We are Colorado Master Gardeners volunteering at the Jefferson County CSU Extension Office. We hope you will enjoy our writings and learn something about gardening along the Front Range in Colorado. If you have questions, email us at email@example.com
I recently received a call on the Master Gardener hotline from a consumer in Jefferson County who wanted to know which fertilizer that we could recommend to him that was “pet safe”. He planned to use fertilizer on his lawn and garden in the future and wanted to be sure that his pets would not be harmed should they be exposed to the fertilizer when it was applied.
While the Master Gardeners do not typically endorse or promote a specific product, my first suggestion to him was to be sure that he bought his fertilizer from a reputable source and carefully read the label. Some consumers may not be aware that the label information on products like fertilizer, pesticides and herbicides are actually legal statements. The companies that make these products are obligated to outline on their label the components of their product, how it should be used and any safety guidelines that the person must use to handle and apply their product. In addition it should tell what to do if a person or animal is exposed to their product.
I've volunteered to provide the salad for this year's Thanksgiving dinner. I plan to show off my fresh home-grown tomatoes. I always try to have a taste of my own tomatoes as late as the beginning of December. You could, too. Here's how.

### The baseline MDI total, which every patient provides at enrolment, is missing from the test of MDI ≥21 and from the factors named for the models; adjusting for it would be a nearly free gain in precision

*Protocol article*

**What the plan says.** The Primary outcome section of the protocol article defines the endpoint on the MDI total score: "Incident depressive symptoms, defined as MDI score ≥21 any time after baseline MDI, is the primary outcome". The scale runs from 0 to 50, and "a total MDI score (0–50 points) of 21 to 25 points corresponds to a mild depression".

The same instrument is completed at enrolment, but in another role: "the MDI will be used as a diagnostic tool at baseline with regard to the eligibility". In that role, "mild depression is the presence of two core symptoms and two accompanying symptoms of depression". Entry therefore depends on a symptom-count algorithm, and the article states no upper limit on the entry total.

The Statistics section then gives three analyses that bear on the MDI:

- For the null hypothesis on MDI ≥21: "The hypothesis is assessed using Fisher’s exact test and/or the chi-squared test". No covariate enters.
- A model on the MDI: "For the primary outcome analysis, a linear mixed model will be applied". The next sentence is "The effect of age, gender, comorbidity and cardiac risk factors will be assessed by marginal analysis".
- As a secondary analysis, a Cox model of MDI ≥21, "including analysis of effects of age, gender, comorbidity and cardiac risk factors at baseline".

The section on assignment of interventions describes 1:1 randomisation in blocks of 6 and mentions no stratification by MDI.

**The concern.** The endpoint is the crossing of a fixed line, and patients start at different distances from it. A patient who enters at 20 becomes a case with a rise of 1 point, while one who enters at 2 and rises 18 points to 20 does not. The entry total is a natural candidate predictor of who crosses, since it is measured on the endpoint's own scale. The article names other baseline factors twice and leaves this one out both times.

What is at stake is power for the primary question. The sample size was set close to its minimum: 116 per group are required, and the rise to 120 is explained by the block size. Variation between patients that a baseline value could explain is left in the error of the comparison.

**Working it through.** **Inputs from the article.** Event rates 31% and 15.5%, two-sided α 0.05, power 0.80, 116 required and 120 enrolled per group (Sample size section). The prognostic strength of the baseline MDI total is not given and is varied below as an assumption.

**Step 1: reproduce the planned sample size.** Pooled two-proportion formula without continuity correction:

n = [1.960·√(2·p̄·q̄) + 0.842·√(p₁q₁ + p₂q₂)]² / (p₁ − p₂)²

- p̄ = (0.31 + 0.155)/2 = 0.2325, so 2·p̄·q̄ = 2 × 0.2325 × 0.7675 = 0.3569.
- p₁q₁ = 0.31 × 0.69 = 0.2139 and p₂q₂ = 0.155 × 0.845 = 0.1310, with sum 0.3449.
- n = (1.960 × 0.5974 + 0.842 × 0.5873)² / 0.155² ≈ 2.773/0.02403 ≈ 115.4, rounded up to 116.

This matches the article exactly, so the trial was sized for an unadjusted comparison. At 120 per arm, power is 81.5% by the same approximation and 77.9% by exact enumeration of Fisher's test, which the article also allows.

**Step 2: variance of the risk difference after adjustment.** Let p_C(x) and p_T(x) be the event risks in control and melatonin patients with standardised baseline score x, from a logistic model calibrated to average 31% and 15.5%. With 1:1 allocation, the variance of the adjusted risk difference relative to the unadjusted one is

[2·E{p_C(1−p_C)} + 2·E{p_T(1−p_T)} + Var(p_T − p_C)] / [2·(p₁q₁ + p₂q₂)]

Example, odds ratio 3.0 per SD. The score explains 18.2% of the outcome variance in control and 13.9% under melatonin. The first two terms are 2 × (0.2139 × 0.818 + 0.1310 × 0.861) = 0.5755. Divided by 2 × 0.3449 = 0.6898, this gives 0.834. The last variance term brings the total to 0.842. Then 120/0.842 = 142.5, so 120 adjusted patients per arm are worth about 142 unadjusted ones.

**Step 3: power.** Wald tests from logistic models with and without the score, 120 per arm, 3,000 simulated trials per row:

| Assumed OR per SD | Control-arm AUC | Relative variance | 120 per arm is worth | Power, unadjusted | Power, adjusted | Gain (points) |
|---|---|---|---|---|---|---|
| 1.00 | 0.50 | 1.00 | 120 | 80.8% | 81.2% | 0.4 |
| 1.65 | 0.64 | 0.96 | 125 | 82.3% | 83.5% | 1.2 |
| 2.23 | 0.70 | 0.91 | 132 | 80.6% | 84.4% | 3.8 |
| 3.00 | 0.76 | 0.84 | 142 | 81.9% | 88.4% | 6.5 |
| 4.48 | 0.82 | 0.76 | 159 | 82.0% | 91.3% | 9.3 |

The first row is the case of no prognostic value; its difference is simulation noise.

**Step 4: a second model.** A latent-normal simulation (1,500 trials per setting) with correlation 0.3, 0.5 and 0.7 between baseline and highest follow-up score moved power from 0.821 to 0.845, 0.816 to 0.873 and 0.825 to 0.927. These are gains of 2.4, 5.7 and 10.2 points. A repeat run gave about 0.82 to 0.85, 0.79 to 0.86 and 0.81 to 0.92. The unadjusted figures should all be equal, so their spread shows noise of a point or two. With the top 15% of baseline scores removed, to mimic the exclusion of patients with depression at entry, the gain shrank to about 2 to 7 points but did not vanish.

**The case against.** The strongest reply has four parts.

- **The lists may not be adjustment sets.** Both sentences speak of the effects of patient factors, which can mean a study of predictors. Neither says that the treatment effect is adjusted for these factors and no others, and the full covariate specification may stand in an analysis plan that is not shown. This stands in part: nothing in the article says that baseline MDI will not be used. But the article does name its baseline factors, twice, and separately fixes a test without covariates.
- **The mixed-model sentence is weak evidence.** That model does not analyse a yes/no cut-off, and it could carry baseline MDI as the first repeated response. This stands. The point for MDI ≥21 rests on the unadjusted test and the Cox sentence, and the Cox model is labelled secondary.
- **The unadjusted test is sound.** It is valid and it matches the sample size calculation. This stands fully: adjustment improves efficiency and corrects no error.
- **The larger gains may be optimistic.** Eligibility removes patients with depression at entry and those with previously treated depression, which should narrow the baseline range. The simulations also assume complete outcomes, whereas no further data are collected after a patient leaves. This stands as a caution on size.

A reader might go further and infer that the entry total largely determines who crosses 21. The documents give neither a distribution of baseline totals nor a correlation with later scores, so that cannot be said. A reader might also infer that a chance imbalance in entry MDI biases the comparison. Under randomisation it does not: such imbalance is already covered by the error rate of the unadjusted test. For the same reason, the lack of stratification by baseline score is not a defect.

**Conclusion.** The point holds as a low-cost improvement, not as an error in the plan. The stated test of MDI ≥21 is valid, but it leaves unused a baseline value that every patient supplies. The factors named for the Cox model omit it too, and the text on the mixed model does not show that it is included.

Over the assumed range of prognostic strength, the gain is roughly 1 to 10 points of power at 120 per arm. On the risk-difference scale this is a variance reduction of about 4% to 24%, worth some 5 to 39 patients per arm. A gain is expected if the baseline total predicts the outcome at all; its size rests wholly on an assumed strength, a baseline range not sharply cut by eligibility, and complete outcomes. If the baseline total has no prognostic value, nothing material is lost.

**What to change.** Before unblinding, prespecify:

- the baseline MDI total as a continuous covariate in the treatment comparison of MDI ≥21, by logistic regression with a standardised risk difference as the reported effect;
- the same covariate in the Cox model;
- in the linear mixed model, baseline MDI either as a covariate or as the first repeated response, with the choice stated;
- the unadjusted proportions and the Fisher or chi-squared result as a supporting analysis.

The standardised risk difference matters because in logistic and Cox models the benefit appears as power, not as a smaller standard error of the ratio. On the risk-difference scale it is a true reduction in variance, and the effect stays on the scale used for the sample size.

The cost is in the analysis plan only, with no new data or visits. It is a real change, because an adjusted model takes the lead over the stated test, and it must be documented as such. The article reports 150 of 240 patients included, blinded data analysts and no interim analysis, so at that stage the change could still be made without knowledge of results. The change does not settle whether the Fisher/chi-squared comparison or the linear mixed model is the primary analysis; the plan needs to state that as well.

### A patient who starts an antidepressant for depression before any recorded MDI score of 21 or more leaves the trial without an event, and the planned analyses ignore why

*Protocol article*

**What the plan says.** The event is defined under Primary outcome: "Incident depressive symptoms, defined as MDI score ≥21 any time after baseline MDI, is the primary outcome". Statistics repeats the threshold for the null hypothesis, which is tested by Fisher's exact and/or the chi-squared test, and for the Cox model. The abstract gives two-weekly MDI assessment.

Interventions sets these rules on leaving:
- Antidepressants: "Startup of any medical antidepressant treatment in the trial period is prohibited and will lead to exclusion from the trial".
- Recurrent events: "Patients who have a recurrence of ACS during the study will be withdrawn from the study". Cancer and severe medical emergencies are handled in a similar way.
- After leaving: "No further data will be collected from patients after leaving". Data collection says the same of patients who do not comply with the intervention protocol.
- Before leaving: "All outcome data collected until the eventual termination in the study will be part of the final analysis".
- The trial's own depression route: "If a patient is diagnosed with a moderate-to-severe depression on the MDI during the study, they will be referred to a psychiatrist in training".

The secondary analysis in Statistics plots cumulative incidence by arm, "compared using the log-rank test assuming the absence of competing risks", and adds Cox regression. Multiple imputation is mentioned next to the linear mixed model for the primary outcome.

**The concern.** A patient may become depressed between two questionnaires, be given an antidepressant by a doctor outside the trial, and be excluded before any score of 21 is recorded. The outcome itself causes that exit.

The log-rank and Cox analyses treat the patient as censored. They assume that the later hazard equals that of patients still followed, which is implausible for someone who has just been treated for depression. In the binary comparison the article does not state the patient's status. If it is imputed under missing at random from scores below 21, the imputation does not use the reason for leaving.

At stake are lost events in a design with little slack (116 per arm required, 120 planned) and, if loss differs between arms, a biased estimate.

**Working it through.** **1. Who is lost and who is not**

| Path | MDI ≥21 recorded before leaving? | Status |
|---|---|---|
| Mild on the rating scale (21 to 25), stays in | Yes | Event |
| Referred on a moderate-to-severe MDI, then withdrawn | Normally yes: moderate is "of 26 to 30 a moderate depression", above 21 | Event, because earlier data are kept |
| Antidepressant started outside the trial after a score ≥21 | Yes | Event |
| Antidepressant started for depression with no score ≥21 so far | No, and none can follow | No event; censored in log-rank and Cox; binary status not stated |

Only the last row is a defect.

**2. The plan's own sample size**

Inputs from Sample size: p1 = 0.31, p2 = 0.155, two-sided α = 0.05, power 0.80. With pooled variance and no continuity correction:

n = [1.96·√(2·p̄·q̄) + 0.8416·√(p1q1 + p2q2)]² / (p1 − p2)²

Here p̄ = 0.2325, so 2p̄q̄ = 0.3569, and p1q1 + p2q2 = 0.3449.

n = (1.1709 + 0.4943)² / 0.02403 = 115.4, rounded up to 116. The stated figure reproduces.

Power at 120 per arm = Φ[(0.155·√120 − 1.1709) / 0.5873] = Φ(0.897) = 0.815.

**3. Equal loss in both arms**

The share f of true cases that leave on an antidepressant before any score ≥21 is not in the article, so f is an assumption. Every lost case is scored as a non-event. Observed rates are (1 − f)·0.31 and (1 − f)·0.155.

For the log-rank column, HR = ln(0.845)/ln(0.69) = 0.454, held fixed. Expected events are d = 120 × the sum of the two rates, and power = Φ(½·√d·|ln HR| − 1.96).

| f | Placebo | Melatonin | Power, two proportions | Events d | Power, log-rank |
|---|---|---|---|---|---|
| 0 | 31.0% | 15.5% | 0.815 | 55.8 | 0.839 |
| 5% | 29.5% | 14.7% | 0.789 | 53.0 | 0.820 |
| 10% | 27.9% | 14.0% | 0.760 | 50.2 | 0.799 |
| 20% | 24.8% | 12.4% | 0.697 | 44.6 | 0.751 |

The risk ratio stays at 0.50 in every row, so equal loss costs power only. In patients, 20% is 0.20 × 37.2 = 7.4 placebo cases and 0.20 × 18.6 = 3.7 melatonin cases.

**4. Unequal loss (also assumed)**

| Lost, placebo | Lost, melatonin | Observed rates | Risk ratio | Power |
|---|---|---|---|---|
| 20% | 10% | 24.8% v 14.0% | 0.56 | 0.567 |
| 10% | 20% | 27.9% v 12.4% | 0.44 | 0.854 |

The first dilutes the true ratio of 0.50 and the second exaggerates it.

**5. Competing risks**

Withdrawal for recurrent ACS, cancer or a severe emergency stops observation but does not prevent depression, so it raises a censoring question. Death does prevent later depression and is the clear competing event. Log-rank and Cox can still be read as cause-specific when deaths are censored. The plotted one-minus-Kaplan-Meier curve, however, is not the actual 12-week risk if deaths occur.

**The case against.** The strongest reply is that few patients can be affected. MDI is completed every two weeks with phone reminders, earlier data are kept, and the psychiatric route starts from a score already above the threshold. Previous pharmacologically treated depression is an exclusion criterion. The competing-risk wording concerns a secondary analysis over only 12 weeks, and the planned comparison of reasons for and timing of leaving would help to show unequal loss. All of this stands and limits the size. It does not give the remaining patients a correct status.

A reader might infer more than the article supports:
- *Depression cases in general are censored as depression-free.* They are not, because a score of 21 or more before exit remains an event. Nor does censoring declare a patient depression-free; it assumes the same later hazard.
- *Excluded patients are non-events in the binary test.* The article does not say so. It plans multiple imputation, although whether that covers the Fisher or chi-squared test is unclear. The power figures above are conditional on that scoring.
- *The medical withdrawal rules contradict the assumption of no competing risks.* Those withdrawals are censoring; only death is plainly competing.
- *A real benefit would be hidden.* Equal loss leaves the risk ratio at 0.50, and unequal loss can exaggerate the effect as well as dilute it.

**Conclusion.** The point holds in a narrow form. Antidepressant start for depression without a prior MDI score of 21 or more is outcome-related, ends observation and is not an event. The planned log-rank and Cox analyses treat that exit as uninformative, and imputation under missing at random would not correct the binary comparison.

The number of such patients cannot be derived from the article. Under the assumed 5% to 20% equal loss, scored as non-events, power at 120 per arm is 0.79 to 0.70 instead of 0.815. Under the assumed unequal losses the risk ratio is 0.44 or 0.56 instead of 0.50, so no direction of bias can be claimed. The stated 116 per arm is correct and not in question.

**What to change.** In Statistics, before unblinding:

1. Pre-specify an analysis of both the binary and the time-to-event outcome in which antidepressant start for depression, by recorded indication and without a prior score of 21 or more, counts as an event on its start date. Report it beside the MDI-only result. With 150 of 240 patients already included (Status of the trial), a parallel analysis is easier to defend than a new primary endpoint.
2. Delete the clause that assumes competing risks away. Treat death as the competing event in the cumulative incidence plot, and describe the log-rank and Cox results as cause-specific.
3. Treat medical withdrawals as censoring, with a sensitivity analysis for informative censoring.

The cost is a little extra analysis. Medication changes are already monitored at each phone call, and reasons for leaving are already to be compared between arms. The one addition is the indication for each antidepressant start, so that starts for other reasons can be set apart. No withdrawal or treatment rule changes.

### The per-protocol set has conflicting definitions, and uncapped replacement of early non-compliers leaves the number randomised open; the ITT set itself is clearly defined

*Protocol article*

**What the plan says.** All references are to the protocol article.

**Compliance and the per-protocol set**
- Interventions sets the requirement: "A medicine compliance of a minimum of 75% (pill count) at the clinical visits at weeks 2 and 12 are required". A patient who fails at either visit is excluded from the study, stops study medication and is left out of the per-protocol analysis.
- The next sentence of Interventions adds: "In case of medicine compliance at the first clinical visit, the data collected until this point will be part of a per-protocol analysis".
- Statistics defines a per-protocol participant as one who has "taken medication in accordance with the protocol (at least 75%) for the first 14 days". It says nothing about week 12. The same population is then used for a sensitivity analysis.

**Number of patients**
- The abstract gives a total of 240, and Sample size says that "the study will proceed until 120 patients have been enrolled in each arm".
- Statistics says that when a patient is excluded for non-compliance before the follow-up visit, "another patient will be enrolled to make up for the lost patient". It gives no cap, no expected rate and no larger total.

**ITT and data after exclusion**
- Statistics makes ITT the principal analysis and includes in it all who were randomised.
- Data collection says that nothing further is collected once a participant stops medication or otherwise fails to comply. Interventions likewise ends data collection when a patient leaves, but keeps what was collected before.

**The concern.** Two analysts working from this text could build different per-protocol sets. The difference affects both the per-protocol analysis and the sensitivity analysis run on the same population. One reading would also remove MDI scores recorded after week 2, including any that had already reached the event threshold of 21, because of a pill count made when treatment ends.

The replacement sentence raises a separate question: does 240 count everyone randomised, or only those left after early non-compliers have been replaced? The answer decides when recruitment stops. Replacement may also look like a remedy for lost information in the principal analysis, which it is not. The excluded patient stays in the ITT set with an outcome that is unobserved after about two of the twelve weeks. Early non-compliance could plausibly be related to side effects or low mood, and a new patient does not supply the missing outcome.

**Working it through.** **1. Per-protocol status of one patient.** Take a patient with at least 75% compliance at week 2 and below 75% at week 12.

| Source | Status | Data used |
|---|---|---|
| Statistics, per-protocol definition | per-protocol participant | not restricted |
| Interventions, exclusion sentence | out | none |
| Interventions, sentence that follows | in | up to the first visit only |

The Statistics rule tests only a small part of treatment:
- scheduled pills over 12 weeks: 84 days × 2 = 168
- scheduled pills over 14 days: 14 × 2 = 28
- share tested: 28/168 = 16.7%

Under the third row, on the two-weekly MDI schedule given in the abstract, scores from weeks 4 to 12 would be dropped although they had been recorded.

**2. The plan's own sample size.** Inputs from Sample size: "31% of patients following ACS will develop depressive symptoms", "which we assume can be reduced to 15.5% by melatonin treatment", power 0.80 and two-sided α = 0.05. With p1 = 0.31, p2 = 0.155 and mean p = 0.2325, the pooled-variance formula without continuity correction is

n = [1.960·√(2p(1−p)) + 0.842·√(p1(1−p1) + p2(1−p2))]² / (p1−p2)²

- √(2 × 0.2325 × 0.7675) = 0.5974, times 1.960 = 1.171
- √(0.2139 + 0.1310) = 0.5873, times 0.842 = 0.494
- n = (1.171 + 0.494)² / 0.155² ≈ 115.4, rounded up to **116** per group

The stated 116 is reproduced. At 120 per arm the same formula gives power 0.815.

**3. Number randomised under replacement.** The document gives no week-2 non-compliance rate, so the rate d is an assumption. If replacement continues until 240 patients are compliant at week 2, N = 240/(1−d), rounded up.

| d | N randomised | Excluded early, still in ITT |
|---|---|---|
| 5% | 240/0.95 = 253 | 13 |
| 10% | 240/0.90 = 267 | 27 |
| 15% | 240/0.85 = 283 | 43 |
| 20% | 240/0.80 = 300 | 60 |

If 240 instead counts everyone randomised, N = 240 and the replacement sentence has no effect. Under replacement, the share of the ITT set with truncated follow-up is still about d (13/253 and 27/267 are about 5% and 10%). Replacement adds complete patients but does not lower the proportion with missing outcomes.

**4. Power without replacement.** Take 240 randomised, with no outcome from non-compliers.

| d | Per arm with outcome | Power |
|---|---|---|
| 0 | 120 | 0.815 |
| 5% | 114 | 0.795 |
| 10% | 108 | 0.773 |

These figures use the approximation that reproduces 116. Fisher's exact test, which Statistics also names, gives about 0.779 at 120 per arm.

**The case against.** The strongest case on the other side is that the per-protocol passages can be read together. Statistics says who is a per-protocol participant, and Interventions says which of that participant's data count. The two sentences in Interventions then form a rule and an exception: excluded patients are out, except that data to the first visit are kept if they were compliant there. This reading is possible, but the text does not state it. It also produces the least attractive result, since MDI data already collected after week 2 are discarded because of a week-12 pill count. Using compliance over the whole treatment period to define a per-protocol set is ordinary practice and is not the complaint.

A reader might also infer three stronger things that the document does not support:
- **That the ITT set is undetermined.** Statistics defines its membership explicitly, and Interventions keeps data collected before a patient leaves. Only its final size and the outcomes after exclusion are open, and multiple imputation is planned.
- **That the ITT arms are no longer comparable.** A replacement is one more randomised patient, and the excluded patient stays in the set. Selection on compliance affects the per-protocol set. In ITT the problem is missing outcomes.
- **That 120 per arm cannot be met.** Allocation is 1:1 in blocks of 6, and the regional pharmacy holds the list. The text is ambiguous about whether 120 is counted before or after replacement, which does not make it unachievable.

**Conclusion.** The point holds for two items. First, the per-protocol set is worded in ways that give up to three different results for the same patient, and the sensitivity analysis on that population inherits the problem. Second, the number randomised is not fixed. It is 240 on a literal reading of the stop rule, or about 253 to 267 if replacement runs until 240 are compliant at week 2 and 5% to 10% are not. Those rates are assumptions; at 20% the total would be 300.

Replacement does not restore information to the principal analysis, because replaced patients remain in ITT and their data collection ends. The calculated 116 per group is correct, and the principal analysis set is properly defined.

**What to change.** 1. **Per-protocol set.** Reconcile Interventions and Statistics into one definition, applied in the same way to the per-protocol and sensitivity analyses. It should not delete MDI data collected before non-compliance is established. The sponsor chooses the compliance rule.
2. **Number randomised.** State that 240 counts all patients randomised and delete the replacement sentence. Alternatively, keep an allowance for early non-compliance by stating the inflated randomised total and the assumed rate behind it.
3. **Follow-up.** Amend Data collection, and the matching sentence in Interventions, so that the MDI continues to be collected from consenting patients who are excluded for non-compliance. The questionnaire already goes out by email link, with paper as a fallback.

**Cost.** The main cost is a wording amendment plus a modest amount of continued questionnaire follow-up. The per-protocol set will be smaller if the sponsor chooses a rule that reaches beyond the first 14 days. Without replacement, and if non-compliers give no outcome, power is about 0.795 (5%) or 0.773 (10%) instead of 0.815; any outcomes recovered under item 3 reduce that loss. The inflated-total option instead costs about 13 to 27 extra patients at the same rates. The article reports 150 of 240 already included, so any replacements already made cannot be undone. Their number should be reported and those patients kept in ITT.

I grow tomatoes mostly in containers these days. A couple of the containers are lightweight pots of manageable size. (Mine are made of a foam material, but sturdy plastic would do.) They spend the summer in my backyard. At the end of the season I bring them inside when an overnight freeze is expected. But they go back out into the sunshine every time the temperature reaches 50 degrees. I don't expect the plants to continue blooming and setting fruit, but this is a good way to let existing fruit ripen – more or less naturally.
" More than 25 years' experience with
community gardens helped Denver Urban Gardens win a $70,000 grant from
the U.S. Department of Agriculture's People's Garden Grant Program. The money will be used to develop
14 new gardens in the next two years, adding to Denver Urban Gardens'
network of 114 community gardens, which produce more than 294 tons of
food each year. "
“Even those who are pure of heart, and say their prayers at night, can become a wolf, when the wolfsbane blooms and the autumn moon is bright.”
You might remember hearing that popular rhyme while watching the old werewolf movie “The Wolfman”. Wolfsbane, also known as monkshood, is a member of the Aconitum genus of over 250 plants. Aconitum species are popular and attractive ornamental perennials that enjoy shady moist garden sites, but beware, they are also considered some of the deadliest plants in the world.
The myths and fear surrounding Aconitum are based on real-life danger. Every part of the plant is poisonous especially the leaves, roots and seeds. The principal alkaloids are aconite and aconitine. Aconitine is thought to be the main toxin causing severe gastrointestinal upset, followed by cardiac symptoms and eventually death if enough has been taken in.
Autumn is the perfect season to step back and reflect on the successes and challenges you experienced in your garden this summer. Grab your garden journal and take a walk around your yard. Jot down detailed notes – your memory may fade over the long winter months. Consider the following:
Many Front Range residents awoke on Wednesday to find that their trees
had been further damaged by Colorado's second major fall snowstorm of 2011. It seems that we are not catching a break this year! Perhaps you are wondering just what to do about it.
The Colorado State Forest Service offers these first aid tips for dealing with damage.